Imagine an alien world ruled by "advanced dinosaurs" as smart as humans—maybe even smarter.

Science fiction? Not necessarily, says the author of a provocative new study whose title--“Evidence for the Likely Origin of Homochirality in Amino Acids”—gives no hint of any worrisome extraterrestrial implications.

Published in the March 25 issue of the "Journal of the American Chemical Society," the study addresses the chemistry of amino acids here on Earth. But study author Dr. Ronald Breslow, a professor of chemistry at Columbia University in New York City, said in a written statement the work suggests that if life forms do exist on other planets, they “could well be advanced versions of dinosaurs."

It’s long been known that certain molecules, including DNA and amino acids, exist in two mirror-image forms—a phenomenon known as chirality. And with few exceptions, the amino acids that make up the proteins in life on Earth exist only in the L (left-handed) form. The question is how did this “homochirality” come to be?

Some scientists have speculated that the amino acids that predominate on Earth came to our planet via meteorites four billion years ago. And if that’s what happened on Earth, Dr. Breslow said in the statement, it’s possible that life that might exist on other planets could be based on D amino acids.

From there, Breslow makes the jump to advanced dinosaurs. But why might extraterrestrial life be in that form? “Because mammals survived and became us only because the dinosaurs were wiped out by an asteroid, so on a planet similar to ours without the asteroid collision it is unlikely that human types would be there, more probably advanced lizards (dinosaurs),” Dr. Breslow told The Huffington Post in an email.

Not everyone is convinced.

“Animal-like creatures that might evolve on other worlds will not be and cannot be dinosaurs,” Dr. Paul "PZ" Myers, associate professor of biology at the University of Minnesota Morris, wrote on his blog. “There is no reason to imaging that a saurian-mammalian transition is anything but a particular quirk of our particular planet’s evolutionary history—it is not a universal.” Dr. Myers termed the paper “badly written nonsense.”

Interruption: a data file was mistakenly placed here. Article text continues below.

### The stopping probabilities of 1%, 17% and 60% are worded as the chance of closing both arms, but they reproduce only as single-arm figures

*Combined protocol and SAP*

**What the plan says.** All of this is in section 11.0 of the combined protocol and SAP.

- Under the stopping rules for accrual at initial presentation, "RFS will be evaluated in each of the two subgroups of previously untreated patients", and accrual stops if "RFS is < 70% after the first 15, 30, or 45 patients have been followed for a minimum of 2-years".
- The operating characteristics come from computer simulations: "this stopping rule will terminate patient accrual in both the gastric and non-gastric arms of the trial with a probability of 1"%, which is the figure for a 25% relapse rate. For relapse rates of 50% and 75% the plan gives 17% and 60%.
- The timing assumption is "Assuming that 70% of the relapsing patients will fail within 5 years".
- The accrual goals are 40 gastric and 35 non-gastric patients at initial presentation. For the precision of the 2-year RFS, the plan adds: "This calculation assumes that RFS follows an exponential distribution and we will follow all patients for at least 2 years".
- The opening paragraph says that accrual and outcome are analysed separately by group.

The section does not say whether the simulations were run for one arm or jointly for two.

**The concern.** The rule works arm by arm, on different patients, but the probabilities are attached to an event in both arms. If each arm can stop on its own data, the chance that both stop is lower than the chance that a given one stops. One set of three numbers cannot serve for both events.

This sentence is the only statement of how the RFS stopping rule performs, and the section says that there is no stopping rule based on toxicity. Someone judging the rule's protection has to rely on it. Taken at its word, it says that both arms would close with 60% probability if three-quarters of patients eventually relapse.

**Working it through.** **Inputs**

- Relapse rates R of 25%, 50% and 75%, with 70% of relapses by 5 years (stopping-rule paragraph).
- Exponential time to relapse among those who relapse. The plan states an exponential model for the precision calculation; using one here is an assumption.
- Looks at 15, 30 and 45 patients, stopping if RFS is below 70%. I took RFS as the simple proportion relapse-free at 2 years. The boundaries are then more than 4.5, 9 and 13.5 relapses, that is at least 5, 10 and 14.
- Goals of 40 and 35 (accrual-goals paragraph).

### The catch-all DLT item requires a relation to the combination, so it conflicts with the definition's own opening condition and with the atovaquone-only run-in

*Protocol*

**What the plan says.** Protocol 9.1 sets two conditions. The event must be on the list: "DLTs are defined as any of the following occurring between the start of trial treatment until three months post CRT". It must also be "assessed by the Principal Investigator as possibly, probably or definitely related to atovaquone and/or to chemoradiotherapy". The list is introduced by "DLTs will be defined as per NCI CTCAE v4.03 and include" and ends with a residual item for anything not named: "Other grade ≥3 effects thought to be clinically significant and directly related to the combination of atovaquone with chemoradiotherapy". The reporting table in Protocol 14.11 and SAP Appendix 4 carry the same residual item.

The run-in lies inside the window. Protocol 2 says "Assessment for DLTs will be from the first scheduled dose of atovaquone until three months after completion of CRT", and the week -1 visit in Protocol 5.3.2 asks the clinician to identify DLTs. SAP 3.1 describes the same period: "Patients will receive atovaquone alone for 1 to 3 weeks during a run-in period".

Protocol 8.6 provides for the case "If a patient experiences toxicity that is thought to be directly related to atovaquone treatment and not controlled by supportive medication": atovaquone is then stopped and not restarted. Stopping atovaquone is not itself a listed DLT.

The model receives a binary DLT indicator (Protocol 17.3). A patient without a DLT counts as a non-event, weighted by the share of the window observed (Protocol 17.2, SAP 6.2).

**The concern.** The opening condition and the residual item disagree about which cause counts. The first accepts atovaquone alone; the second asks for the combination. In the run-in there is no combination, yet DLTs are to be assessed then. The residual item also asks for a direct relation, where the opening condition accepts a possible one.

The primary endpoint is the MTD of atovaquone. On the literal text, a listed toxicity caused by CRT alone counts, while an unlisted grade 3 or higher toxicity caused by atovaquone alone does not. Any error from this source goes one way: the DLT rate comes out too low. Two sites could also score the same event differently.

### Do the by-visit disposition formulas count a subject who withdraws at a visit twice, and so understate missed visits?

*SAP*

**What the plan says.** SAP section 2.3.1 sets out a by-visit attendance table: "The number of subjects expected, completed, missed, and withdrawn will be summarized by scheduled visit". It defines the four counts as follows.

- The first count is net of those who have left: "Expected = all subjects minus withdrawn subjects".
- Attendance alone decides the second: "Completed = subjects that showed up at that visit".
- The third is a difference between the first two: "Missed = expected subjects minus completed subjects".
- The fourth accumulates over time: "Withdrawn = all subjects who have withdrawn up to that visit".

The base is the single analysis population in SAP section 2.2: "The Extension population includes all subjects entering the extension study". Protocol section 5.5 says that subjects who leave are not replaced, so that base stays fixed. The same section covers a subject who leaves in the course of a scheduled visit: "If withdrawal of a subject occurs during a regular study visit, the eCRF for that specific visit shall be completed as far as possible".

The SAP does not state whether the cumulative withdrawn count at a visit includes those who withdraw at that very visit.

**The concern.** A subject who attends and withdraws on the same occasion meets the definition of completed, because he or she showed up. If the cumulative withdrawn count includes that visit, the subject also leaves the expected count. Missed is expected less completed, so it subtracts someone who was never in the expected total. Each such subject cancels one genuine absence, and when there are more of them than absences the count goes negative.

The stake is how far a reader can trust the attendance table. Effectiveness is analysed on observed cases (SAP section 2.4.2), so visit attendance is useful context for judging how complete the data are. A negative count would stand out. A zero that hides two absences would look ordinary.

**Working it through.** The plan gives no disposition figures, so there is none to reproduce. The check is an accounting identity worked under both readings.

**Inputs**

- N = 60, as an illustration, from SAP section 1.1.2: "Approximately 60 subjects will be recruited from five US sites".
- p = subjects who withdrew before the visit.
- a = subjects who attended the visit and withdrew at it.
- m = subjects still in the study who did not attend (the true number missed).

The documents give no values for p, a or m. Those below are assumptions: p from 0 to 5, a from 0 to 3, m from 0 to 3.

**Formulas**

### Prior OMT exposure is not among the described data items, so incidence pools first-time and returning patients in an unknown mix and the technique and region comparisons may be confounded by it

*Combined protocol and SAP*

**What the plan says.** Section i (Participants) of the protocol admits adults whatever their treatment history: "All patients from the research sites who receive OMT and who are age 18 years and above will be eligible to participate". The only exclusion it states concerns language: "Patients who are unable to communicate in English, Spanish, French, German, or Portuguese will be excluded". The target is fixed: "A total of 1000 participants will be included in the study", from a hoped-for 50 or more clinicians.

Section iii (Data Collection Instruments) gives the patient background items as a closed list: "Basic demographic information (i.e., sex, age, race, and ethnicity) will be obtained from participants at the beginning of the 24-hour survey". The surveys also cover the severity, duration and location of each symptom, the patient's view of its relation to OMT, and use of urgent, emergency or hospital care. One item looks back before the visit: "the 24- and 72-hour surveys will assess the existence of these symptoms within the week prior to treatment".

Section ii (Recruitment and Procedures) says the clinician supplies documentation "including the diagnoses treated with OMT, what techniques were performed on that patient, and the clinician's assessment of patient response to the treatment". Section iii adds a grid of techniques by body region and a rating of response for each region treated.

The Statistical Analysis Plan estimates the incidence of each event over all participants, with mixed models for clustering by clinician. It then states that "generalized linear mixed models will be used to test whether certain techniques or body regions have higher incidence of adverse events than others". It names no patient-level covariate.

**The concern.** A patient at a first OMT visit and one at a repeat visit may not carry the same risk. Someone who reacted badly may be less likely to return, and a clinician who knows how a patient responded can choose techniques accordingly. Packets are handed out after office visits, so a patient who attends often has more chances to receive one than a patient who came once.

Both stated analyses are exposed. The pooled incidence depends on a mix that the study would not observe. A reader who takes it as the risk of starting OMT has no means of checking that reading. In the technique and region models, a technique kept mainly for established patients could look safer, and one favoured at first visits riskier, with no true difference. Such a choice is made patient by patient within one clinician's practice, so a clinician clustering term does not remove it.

Of course, if advanced dinosaurs could exist on other planets, we might want to rethink our efforts to make contact with extraterrestrial life. Says Breslow of the brainy dinos he imagines, “I just warn that they might well see us as food.”

Also on HuffPost:

PHOTOS: GIANT PREHISTORIC ANIMALS, 'MEGAFAUNA'
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  • Titanis walleri

    This North American bird, which stood over 8 feet tall, would have had an enormous, axe-like beak.

  • Dunkleosteus terreli

    This heavily-armored predator had the second most powerful bite of any fish.

  • Indricotherium

    The hornless rhinoceros-like creatures of this genus were the largest land mammals of all time.

  • Megatherium

    Giant ground sloths of this genus were about the size of today's elephants. The megatherium only went extinct around 10,000 years ago (right around the time when humans started farming), and smaller relatives may have survived as late as the 16th century!

  • Dinornis novaezealandiae

    Richard Owen, director of London's Museum of Natural History, stands next to the largest of all moa. Moa, which originated in New Zealand, were flightless, and some were even wingless.

  • Argentavis magnificens

    The Argentavis magnificens, an early relative of the Andean Condor, was the largest flying bird ever discovered.

  • Diprotodon optatum

    These creatures, the largest marsupials that ever lived, roamed Australia. Some scientists have suggested that stories of the supernatural 'bunyip' creature in Aboriginal folklore could be based on diprotodonts.

  • Deinotherium giganteum

    These distant relatives of modern elephants had an imposing appearance, with strange, downward-curving tusks and heights of up to 16 feet at the shoulder.

  • Leedsichthys problematicus & Liopleurodon rossicus

    The fearsome Liopleuredon, right, had a jaw nearly ten feet long. The Leedsichthys, left, was a bony fish that may have been even larger than it looked; some estimates put its maximum length at 53 feet. <strong>Correction</strong>: <em>An earlier version of this slide had the positions of the Liopleuredon and Leedsichthys reversed</em>.